I know, I know … I should be writing words in my book today. I feel guilty … trust me!
As I’ve gotten older, the time change’s disruption to my schedule is less tolerable and I desperately needed a nap yesterday. I lay down and while waiting for the cat to tuck in behind my legs (instant sleeping potion, I’m telling ya), I turned on my Kindle. I’m reading Kevin J. Anderson’s “Clockwork Angels.”
TB snuggled in, my mind started getting fuzzy, my eyes were missing words and I tucked the Kindle and my glasses under the pillow beside me. As I drifted off to sleep, I realized that I had communicated with the author via email back in the late nineties, before fandom exploded all over the internet.
Then, my mind tracked to another author who had communicated several times with me in the same time period – Bob Mayer, of the Area 51 series. I had reached out to both of these men, after doing a little research to find an email address for them, to tell them how much I appreciated their writing and enjoyed their books. Their responses meant a lot to me, even though I’m sure that since they’ve had so much input from fans over the years, I was nothing more than a blip in the cosmos to them.
Grand Canyon. Copyright 2008, Maxim M. Muir
Before I completely drifted off, I began thinking about how much the world has changed and what a short period of time it took to make that change. That was only 15 or 16 years ago. The communication chasm that separated an author from their readers has been bridged and it is amazing.
It was amazing enough that in 1998-99, I was able to communicate at all with an author in a short period of time. I’d written letters years before to authors, but had never received a response. All of a sudden, I could send a quick email while the thoughts were fresh in my mind and communicate with someone whose work I appreciated. Then, within hours or maybe a day, I had a response. That encouraged me to read their next book and try to discover other things they had written. I thought it couldn’t get any better.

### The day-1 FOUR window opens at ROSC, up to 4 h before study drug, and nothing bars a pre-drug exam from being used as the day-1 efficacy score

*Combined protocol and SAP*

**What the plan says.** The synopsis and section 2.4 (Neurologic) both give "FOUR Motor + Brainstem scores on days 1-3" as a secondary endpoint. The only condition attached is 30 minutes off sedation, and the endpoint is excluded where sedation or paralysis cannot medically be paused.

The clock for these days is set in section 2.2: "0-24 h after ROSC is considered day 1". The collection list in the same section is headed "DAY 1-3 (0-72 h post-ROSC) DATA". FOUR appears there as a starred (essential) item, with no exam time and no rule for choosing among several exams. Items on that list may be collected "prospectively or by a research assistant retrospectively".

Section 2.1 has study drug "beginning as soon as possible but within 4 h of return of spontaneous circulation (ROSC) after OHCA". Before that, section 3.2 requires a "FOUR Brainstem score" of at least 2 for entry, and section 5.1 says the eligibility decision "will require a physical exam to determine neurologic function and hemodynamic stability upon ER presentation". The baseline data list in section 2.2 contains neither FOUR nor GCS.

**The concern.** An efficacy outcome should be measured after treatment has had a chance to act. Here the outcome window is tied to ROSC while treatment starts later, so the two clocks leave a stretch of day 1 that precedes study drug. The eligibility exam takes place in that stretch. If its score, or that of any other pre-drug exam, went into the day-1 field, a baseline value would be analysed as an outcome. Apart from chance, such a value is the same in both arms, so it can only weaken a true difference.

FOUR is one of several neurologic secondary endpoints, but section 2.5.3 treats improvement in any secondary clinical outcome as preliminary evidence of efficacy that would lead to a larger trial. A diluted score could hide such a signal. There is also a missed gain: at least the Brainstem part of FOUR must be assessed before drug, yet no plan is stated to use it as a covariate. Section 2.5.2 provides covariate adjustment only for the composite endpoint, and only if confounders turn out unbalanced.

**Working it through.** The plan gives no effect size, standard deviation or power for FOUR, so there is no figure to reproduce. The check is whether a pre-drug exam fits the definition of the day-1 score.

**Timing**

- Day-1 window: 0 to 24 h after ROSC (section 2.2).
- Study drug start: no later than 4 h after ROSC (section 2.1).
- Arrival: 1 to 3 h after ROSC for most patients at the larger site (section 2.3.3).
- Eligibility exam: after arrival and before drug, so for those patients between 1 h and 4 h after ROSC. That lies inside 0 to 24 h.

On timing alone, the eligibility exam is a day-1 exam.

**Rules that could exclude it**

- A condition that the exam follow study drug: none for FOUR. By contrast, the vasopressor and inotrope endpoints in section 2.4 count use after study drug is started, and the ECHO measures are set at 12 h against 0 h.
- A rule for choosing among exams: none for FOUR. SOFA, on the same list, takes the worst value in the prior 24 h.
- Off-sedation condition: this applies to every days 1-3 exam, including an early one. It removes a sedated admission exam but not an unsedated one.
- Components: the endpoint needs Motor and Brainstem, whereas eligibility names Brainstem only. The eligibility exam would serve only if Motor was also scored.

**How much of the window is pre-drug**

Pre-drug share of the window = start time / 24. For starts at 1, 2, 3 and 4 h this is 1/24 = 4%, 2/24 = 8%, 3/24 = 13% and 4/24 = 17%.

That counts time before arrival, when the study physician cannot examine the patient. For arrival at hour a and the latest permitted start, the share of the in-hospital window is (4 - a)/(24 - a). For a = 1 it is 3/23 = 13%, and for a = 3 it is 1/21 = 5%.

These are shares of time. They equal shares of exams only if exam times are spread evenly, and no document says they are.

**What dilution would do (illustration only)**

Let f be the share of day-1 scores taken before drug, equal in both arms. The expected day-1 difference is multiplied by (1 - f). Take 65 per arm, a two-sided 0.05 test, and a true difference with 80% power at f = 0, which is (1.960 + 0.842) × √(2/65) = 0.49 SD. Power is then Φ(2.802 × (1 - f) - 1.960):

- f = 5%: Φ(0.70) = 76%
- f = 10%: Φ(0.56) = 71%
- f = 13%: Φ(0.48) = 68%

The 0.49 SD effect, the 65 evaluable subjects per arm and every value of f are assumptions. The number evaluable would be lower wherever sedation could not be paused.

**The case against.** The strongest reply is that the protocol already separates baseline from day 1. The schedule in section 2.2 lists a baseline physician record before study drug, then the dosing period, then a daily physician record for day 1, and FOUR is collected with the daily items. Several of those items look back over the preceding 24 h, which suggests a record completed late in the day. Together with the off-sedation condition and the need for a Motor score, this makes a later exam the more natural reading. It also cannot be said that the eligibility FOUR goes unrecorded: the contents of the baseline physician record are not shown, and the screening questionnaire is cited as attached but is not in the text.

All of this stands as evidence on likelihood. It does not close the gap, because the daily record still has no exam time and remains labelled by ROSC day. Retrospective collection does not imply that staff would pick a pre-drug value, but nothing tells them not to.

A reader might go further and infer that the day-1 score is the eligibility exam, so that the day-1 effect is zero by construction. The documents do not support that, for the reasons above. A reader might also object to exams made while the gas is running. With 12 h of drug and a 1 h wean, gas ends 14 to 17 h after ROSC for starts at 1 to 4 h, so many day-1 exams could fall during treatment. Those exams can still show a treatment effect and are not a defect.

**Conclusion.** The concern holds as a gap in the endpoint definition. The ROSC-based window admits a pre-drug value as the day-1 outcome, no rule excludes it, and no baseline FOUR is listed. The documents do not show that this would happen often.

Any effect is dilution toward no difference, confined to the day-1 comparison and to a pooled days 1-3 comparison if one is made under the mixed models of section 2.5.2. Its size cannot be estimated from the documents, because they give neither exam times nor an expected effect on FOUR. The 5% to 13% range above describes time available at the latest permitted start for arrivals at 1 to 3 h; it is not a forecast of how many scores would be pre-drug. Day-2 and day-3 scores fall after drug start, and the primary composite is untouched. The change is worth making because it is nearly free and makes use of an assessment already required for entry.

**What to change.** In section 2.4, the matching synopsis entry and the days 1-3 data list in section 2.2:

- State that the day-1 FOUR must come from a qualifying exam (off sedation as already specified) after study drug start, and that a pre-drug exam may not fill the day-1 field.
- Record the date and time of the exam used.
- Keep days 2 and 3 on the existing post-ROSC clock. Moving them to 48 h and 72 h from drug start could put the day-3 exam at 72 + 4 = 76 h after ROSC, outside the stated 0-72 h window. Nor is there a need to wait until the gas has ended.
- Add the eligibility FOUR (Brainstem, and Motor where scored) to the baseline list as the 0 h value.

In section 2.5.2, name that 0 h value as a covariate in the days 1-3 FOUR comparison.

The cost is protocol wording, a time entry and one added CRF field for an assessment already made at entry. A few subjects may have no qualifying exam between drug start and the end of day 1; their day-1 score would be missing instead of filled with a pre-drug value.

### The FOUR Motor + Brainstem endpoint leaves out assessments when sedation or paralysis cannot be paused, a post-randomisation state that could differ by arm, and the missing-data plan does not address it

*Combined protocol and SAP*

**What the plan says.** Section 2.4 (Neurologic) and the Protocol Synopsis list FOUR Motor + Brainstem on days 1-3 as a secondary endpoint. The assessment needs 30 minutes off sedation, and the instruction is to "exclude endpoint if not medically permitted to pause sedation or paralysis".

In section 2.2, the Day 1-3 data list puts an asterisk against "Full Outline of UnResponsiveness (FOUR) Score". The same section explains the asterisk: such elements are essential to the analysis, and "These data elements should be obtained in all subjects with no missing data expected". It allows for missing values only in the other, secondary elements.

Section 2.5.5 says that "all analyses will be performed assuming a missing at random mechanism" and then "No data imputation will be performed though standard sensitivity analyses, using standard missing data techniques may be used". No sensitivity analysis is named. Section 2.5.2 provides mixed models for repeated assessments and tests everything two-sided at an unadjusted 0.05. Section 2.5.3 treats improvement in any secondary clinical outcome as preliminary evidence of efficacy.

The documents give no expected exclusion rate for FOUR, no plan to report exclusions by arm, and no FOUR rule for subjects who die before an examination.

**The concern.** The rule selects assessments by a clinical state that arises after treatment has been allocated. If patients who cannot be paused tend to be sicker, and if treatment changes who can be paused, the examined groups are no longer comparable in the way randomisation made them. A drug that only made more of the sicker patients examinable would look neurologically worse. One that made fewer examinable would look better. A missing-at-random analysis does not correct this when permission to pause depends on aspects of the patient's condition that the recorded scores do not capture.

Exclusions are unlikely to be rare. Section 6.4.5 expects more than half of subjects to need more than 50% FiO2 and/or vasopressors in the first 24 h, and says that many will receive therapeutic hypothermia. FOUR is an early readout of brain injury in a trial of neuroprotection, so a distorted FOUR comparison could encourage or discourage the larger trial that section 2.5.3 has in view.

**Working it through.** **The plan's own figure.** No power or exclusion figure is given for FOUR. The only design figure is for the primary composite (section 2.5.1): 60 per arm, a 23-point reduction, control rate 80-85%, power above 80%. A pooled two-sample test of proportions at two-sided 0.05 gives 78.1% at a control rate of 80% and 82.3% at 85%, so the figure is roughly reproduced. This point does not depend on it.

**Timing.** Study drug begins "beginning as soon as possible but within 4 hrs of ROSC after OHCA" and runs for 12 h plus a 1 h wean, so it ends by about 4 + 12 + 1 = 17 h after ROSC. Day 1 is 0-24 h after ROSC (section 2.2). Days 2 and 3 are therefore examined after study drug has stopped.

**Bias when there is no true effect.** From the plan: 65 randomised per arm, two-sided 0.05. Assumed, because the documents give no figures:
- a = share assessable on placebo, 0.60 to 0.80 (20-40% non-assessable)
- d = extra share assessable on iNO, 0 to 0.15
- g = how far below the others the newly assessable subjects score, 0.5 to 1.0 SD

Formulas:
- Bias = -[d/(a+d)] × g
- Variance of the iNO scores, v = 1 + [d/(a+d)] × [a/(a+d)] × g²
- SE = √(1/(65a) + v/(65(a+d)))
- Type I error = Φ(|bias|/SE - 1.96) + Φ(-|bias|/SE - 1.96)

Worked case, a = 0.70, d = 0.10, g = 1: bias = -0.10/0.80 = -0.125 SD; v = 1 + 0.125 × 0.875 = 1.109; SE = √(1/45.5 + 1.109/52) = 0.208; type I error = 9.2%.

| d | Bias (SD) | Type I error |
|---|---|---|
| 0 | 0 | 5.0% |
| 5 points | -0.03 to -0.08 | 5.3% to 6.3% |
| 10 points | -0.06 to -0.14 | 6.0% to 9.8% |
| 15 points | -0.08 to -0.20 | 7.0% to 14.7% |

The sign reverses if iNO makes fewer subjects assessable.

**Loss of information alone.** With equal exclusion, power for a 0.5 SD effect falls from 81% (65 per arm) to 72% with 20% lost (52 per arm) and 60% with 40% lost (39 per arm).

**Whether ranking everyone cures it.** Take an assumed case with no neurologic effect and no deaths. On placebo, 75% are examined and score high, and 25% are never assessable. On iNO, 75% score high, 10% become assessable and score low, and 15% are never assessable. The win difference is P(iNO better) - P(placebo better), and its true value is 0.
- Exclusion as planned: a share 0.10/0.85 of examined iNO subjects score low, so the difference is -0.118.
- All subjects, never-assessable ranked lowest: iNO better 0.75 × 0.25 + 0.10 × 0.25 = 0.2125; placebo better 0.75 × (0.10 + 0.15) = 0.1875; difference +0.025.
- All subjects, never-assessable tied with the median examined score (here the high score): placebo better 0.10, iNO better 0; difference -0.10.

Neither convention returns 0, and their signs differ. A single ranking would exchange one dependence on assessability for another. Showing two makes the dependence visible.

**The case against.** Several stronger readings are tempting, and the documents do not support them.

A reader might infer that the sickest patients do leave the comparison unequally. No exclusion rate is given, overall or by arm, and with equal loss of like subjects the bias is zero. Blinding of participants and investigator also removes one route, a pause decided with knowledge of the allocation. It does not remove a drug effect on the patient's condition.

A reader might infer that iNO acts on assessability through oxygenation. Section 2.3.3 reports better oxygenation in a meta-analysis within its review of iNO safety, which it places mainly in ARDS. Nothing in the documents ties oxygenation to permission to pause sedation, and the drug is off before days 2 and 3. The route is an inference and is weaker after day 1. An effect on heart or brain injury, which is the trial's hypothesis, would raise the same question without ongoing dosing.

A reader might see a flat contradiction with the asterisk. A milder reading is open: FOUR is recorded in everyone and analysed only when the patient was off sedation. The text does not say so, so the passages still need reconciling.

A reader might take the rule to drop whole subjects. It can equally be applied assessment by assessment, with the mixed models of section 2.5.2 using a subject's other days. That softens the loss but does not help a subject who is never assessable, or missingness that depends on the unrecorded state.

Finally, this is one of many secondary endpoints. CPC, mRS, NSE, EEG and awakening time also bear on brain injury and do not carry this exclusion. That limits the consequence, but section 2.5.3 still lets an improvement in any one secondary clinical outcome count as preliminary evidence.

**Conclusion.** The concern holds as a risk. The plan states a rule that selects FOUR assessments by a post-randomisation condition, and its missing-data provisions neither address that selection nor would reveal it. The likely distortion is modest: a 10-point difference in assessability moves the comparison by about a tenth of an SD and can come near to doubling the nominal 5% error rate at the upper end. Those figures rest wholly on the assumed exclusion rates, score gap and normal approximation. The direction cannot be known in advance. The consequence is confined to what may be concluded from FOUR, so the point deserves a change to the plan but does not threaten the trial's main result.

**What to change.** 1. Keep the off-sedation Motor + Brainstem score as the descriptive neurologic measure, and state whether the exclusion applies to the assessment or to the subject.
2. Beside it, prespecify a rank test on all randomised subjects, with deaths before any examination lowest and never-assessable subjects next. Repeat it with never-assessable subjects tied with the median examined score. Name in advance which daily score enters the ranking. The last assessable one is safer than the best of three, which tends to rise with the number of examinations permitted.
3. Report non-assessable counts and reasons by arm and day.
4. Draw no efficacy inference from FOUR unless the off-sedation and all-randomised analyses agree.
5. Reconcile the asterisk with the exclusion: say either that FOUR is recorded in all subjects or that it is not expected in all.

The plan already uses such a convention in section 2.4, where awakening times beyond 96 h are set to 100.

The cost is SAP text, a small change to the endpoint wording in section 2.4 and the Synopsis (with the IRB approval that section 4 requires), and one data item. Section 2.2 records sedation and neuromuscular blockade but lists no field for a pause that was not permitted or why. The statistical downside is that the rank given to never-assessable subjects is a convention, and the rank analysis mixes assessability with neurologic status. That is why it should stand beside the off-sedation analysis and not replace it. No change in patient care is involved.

But it has.
Last night I posted a quick (and vague … sorry) bit on the Bellingwood Facebook page regarding a plot twist that would be happening in today’s work. The people who read my books get to enjoy part of the writing process with me and I get to talk about what I’m doing while it’s happening. For me, that lessens the solitude of the writing process. But, even greater, I can speak with people I’ve never met before, but have connected to because of my books. That is one of the best parts of how this bridge has changed the world.
This morning when I woke up, there were messages and comments from these new friends (and many old friends) who wondered what I might be up to with the plot. How fun is that? The communication chasm is completely bridged. There is no longer any separation between an author and readers. This is changing everything.
The relationships I am uncovering with new friends on the Polly Giller Facebook page is one of the best parts of writing these books. I believe that any author or musician, artist or designer, or any other creative person would agree – the opportunity to connect with people is as important as creating.
Funny story … random … a little along these lines. It’s been over twenty years ago … I went to a science fiction convention in Omaha with a friend. We had a blast. George Takei was the featured speaker and the place was packed. All day long, we had seen signs reading, “George Takei. Sulu. Live and In Person!” We waited and waited, wandering through the various booths. There were very few costumed guests in those days, but some were trying their hand at it and they were always entertaining.
We heard the announcement that people should make their way to the room where “George Takei. Sulu. Live and In Person” would speak, so we did. We couldn’t get in. There wasn’t enough space. We’d had a great day and though we were disappointed, it didn’t really change the fact that we’d had so much fun up to that point, so we decided it was time to go.
I didn’t think much more about it until now. Because the internet has bridged this communication chasm, I follow George Takei on Facebook and get to see him “Live and In Person” every day. I don’t have to be disappointed because the room is full … there is no limit now to the number of people he can speak to at any given moment. What a fun transformation this has been.
It just occurred to me (I’m a little slow sometimes) that I hadn’t followed Bob Mayer or Kevin J. Anderson on Facebook yet and though I love their books, it might be even more fun to follow their progress from book to book. I just fixed that.
And now … it’s time for Polly to discover a body and call the Sheriff … it’s what she does.